We pay attention to the specific requirements anyone can check out on our website, such as the equity to debt ratio. If a person addresses us with a project worth 10 million euros or dollars, we expect this businessperson to invest at least half of their funds (money, technology, land, etc.) in the project. We do not fund 100% of a private-sector project cost, this is wrong. In our opinion, a project can be successful only if we bear the same project risks.
LDaily: What is the legislative sphere lacking for investors to come, or for you to give more opportunities to credit projects? What difficulties do government agencies face when dealing with their projects?
A. Usov: It depends. In fact, we call them government projects since they are commonly prepared for a very long time. Here are some examples to make it clear.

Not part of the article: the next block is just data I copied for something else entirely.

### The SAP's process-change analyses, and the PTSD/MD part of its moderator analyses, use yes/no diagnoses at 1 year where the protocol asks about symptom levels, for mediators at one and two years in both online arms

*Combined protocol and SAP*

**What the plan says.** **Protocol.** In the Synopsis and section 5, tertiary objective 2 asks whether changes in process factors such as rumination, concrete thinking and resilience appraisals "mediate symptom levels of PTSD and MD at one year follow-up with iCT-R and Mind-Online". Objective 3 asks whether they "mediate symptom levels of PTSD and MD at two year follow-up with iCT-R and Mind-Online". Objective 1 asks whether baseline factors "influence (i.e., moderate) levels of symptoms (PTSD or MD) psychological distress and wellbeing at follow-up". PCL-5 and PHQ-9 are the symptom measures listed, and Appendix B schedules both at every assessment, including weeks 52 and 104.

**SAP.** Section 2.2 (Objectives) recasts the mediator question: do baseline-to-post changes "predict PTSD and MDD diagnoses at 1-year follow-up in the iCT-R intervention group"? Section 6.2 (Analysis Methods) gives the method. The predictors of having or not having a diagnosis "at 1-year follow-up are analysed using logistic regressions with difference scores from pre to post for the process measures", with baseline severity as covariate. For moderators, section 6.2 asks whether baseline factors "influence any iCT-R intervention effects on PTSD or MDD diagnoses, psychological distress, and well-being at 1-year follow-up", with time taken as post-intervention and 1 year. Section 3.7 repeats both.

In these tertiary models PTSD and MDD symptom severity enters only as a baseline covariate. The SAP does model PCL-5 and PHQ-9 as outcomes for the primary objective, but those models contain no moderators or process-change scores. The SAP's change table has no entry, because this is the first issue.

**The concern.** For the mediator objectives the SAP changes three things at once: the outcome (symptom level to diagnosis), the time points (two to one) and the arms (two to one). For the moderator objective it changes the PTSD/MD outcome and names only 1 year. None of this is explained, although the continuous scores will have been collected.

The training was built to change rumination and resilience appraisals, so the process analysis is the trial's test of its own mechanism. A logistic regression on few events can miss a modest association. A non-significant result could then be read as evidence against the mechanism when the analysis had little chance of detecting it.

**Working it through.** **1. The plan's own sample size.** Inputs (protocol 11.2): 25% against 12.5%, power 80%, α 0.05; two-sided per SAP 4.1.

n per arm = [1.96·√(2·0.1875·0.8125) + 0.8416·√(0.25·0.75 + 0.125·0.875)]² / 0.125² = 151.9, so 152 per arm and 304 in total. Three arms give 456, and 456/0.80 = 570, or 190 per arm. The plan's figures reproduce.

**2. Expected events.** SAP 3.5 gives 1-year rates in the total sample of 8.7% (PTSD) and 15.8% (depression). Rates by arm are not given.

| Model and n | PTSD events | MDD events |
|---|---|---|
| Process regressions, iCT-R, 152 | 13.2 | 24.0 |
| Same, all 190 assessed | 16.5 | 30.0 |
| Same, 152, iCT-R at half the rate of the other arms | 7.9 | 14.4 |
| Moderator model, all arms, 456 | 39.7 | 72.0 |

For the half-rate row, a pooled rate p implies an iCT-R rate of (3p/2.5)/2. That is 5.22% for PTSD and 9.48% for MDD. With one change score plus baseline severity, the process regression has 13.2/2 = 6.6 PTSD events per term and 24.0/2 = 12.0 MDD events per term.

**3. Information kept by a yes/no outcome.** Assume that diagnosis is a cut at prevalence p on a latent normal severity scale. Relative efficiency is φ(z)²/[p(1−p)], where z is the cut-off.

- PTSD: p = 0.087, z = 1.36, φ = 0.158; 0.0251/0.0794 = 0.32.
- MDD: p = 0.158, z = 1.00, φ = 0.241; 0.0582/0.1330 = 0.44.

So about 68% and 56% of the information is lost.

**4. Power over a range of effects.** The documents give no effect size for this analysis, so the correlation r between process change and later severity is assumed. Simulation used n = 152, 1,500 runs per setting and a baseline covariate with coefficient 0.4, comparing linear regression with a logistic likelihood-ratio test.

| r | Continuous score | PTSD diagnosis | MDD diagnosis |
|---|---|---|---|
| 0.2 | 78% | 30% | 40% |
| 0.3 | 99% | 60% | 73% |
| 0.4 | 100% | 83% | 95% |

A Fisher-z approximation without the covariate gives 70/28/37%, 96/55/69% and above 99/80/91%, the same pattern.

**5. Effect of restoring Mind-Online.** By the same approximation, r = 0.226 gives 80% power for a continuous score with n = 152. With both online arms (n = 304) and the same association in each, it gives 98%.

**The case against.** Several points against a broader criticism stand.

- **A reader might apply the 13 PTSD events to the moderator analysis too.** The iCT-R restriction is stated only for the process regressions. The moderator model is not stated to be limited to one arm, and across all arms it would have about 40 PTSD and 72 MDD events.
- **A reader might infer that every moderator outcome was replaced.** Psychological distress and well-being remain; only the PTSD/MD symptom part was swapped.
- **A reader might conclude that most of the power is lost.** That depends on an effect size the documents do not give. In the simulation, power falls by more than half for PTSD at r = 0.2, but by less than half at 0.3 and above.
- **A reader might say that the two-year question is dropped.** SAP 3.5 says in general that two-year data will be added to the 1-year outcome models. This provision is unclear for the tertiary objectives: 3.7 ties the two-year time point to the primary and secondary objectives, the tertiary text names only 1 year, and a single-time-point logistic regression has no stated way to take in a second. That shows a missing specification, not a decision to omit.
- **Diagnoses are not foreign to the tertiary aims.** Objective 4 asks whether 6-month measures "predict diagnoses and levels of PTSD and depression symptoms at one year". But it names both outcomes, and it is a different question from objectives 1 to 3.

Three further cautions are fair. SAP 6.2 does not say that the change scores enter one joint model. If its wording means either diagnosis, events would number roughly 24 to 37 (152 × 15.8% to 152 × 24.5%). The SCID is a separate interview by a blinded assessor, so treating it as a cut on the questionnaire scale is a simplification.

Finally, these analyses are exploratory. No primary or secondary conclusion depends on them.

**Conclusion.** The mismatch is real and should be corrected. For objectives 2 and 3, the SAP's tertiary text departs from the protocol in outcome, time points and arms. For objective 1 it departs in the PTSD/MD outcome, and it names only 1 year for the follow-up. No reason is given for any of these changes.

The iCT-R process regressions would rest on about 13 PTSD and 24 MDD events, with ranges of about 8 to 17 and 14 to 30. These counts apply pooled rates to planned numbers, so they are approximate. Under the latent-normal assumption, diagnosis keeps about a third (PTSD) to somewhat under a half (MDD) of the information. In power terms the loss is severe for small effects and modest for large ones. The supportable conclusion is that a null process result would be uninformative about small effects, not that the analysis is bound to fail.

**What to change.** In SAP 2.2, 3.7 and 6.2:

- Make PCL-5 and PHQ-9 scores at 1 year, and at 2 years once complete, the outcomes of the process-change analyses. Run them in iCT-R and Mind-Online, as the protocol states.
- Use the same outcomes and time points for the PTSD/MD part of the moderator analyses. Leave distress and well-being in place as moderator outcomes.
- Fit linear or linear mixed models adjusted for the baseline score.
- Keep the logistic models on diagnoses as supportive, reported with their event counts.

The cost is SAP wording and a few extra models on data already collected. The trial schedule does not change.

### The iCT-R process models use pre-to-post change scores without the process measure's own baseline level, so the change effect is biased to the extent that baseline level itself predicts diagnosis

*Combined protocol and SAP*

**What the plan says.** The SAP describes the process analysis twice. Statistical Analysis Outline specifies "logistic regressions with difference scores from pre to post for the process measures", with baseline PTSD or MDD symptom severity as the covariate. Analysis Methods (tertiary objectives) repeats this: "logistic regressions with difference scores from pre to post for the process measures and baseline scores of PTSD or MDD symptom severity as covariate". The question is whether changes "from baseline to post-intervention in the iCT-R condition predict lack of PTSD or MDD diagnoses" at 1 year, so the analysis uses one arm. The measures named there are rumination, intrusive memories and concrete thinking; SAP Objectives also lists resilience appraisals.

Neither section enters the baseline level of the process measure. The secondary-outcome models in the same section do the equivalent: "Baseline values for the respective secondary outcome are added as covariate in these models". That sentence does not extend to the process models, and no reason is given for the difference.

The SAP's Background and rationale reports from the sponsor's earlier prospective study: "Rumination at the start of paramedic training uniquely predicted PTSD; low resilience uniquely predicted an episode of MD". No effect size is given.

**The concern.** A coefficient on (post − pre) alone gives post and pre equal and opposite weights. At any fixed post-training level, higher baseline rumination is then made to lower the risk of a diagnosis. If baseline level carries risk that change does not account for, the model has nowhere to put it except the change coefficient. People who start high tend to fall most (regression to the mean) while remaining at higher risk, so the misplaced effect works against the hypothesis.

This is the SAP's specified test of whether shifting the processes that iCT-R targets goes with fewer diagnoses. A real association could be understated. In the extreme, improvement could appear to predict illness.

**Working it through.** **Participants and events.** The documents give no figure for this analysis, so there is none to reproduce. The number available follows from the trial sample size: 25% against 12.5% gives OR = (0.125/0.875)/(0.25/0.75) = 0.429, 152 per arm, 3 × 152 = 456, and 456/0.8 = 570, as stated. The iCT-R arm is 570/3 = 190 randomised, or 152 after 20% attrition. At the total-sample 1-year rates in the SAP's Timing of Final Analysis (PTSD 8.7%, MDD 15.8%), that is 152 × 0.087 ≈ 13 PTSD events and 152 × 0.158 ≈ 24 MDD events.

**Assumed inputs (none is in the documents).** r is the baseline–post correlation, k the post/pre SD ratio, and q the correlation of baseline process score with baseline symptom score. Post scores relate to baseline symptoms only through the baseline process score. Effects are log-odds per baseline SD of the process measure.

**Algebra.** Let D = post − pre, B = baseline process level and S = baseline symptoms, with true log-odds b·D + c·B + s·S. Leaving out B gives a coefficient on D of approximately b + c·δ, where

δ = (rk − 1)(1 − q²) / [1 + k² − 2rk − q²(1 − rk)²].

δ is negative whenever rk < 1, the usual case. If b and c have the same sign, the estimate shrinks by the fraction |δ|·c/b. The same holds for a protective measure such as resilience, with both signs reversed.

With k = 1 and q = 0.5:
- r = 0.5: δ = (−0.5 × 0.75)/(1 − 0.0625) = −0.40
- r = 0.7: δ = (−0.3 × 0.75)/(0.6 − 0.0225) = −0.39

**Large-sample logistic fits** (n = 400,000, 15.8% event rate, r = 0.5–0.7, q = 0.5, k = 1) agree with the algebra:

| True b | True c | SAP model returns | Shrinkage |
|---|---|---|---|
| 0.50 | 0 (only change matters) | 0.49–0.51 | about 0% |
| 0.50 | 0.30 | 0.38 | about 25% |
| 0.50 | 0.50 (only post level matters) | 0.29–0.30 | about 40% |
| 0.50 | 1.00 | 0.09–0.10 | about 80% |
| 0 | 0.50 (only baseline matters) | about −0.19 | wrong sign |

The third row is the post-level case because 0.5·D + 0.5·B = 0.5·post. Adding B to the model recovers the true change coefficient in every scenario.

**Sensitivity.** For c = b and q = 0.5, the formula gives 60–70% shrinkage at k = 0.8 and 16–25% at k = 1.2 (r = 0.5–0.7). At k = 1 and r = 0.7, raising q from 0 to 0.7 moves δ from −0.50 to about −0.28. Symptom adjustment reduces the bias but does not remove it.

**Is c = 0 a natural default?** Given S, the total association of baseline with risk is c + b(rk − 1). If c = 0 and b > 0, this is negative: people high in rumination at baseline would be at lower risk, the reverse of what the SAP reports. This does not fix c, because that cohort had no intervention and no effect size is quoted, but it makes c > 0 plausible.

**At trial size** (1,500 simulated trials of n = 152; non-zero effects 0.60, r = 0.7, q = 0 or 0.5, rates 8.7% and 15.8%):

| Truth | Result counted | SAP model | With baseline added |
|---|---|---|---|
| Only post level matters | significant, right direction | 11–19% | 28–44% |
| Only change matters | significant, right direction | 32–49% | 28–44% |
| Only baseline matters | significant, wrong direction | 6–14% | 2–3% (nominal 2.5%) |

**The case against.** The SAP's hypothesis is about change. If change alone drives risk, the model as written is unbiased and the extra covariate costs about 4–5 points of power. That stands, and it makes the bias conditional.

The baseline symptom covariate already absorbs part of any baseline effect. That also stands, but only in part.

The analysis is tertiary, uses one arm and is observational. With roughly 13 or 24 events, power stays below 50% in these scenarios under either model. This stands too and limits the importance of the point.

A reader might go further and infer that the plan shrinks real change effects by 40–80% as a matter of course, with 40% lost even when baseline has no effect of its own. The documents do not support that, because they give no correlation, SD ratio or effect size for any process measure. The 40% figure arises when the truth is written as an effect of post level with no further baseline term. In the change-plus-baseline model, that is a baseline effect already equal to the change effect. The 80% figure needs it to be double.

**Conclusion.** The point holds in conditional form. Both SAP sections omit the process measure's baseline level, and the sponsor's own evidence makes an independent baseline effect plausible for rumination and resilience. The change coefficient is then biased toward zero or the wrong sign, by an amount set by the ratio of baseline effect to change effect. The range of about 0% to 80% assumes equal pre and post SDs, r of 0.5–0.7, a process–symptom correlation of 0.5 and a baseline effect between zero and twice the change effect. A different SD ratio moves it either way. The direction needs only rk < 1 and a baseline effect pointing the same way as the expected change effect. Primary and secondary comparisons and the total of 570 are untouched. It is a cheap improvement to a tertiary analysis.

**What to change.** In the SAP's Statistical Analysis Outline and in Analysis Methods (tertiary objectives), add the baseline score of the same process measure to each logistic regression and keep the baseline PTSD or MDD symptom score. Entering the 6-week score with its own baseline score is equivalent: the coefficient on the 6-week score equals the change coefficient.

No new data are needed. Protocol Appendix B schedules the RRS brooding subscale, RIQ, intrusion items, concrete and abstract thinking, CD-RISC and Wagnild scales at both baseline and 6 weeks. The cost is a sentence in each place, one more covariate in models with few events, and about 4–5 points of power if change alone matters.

The first example. We were able to work only with large cities until recently. Small towns were prohibited from borrowing directly from the EBRD or other international financial institutions. There was no relevant legislative provision. There was no budget in the regions until recently; they were financed from the central one. When giving funds to a city, we evaluated its budget and credit rating. It was already possible to build a financial model on this basis. Previously, we did not have this standard for the regions. After its emergence, we started our work in this direction.
The second example. There was innovation but it was refused. Its point was that municipalities could raise money from us only within the development budget. If there was a large city budget, for example, of 100 million UAH, the development budget, let’s say, 5 million UAH, was included in it. The borrowing was limited to this amount. Fortunately, this innovation was refused. There were cases when a city had to buy new trolleybuses for approximately €20 million, which was unaffordable.